No disability is exactly the same, making guardianship a case-by-case situation.
Petitioning for guardianship should not be taken lightly.
When someone is given guardianship over another adult, it essentially strips the "ward" of any autonomy or decision-making power.
While such drastic measures may be necessary to protect your child, they may be excessive.
Courts may hesitate to give you or another the full authority of guardianship.
The New York Law Journal recently reported in an article, titled “Noting Human Rights Concerns, Judge Denies Guardianship to Parents of Disabled Adult,” about once such instance.
A judge denied a request by parents to appoint a plenary guardian for their daughter under Article 17-A of the Surrogate's Court Procedure Act. The daughter is in her mid-thirties and has Down's syndrome.
What basis was given for the denial of guardianship?
Evidence demonstrated that the young woman is currently functioning well with just weekly visits from a disability service and the help of family and friends.
With two roommates, she held a job, shopped, banked and took care of daily responsibilities.
The judge wanted to apply the least invasive option.
The judge did not want to intrude on the civil liberties of individuals with special needs, citing international human rights conventions, the Americans with Disabilities Act and the U.S. Supreme Court decision in Olmstead v. L.C.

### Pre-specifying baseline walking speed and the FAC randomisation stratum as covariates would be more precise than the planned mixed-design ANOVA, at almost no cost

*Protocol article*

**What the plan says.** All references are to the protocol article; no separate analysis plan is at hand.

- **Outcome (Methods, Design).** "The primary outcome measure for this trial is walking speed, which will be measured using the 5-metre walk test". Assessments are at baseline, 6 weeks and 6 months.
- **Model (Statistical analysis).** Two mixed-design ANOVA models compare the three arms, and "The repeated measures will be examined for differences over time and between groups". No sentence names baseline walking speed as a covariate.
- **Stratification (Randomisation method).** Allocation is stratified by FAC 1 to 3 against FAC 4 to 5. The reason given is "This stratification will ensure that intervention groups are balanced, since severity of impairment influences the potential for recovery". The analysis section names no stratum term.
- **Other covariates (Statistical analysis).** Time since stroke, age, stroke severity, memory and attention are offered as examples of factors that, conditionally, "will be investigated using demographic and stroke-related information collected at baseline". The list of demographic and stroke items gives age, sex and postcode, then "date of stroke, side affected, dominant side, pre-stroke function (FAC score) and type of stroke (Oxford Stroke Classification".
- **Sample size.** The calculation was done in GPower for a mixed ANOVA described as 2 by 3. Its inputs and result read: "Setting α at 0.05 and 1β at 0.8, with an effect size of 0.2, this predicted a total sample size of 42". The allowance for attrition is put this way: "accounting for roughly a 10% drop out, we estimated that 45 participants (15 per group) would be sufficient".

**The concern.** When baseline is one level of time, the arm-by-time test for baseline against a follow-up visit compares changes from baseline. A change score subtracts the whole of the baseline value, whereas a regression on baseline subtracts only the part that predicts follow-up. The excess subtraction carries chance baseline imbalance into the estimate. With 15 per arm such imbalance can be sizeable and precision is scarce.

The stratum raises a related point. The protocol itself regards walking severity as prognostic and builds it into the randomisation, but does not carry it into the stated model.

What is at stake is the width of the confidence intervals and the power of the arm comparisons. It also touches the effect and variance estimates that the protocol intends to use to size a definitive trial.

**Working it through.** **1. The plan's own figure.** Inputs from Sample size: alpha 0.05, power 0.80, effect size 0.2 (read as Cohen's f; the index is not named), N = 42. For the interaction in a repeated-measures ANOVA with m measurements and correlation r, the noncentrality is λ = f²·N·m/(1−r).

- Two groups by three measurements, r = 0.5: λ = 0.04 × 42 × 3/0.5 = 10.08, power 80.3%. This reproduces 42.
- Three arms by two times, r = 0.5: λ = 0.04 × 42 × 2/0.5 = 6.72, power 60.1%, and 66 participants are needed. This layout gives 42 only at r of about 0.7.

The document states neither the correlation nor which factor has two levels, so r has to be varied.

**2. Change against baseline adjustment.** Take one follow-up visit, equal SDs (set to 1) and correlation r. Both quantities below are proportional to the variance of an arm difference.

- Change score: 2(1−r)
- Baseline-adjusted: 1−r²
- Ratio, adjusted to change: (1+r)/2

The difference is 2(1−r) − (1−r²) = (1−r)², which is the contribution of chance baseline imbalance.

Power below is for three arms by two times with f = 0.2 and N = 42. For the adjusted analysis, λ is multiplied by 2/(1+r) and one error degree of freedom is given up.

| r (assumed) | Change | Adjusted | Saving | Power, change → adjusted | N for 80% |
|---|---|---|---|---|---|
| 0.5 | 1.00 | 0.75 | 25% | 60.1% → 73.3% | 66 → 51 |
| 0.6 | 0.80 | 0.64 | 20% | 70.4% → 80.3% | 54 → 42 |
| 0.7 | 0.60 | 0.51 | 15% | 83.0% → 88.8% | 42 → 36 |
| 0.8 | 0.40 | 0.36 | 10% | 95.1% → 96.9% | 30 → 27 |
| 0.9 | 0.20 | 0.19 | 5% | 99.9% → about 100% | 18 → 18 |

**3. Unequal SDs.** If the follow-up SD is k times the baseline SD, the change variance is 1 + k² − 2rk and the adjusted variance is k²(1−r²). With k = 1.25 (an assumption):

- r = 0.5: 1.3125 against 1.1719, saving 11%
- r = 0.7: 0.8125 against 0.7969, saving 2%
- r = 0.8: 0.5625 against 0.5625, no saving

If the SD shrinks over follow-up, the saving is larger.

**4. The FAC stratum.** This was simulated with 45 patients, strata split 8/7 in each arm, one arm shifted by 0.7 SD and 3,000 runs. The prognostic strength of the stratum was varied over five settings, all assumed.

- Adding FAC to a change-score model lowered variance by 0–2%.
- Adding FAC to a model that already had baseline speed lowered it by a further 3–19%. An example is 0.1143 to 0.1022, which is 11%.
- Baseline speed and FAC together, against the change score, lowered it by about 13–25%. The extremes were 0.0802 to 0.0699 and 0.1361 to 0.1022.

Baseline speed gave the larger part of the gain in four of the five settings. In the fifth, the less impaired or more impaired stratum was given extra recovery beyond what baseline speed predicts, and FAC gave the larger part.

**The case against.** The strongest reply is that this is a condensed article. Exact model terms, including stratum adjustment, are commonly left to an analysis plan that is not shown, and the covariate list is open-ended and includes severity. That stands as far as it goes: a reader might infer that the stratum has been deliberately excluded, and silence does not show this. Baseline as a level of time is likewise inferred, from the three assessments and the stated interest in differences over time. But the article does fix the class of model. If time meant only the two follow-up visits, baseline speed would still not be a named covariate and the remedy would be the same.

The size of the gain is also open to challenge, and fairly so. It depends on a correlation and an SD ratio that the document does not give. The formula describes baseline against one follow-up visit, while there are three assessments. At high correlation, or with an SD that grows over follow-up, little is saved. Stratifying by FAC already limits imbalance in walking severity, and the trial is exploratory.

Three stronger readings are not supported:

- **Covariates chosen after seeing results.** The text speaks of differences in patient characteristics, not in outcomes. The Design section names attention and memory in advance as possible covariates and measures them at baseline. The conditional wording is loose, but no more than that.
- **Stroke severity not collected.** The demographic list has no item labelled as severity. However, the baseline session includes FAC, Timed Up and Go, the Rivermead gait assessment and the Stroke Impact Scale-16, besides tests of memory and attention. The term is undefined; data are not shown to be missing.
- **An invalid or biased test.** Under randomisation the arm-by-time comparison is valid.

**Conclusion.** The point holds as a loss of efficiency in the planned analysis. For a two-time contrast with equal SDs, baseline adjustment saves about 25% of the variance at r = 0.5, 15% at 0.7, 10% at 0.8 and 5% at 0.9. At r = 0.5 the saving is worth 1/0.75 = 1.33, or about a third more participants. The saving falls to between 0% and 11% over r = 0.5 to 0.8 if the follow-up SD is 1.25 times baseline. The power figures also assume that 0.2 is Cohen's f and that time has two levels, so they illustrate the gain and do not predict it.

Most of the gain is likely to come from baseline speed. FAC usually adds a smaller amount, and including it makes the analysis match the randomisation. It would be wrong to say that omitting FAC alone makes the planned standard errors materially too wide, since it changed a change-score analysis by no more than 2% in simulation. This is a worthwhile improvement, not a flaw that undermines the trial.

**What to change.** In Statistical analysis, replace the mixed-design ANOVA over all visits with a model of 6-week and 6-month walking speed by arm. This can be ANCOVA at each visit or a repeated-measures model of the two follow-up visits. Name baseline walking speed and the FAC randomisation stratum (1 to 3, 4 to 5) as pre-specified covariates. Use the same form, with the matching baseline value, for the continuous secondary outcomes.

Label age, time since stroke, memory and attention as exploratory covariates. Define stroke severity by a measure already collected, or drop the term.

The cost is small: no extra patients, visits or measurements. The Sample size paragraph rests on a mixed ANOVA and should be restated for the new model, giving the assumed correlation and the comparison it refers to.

No I doubt these parents did not want to violate the rights of their daughter,
Like you, they simply want her to be safe and secure.
What are ways to protect your child without removing autonomy?
Have your child:
- Execute a power of attorney for financial and health care decisions; and
- HIPAA paperwork so you can access his or her medical records.
Then, without delay, create a Special Needs Trust (SNT) to provide for the needs of your child after you are no longer around.
Note: Creating a SNT is not a DIY project. This would be ill advised.
Instead, meet with an estate planning attorney to discuss the best options you and your adult child with special needs..
Remember: “An ounce of prevention is worth a pound of cure.” When making your financial, tax and estate plans, do not go it alone. Be sure to engage competent professional counsel.
For more information about estate planning in Overland Park, KS (and throughout the rest of Kansas and Missouri), visit our estate planning website and be sure to subscribe to our complimentary estate planning e-newsletter while you are there.
Reference: New York Law Journal (July 27, 2016) “Noting Human Rights Concerns, Judge Denies Guardianship to Parents of Disabled Adult”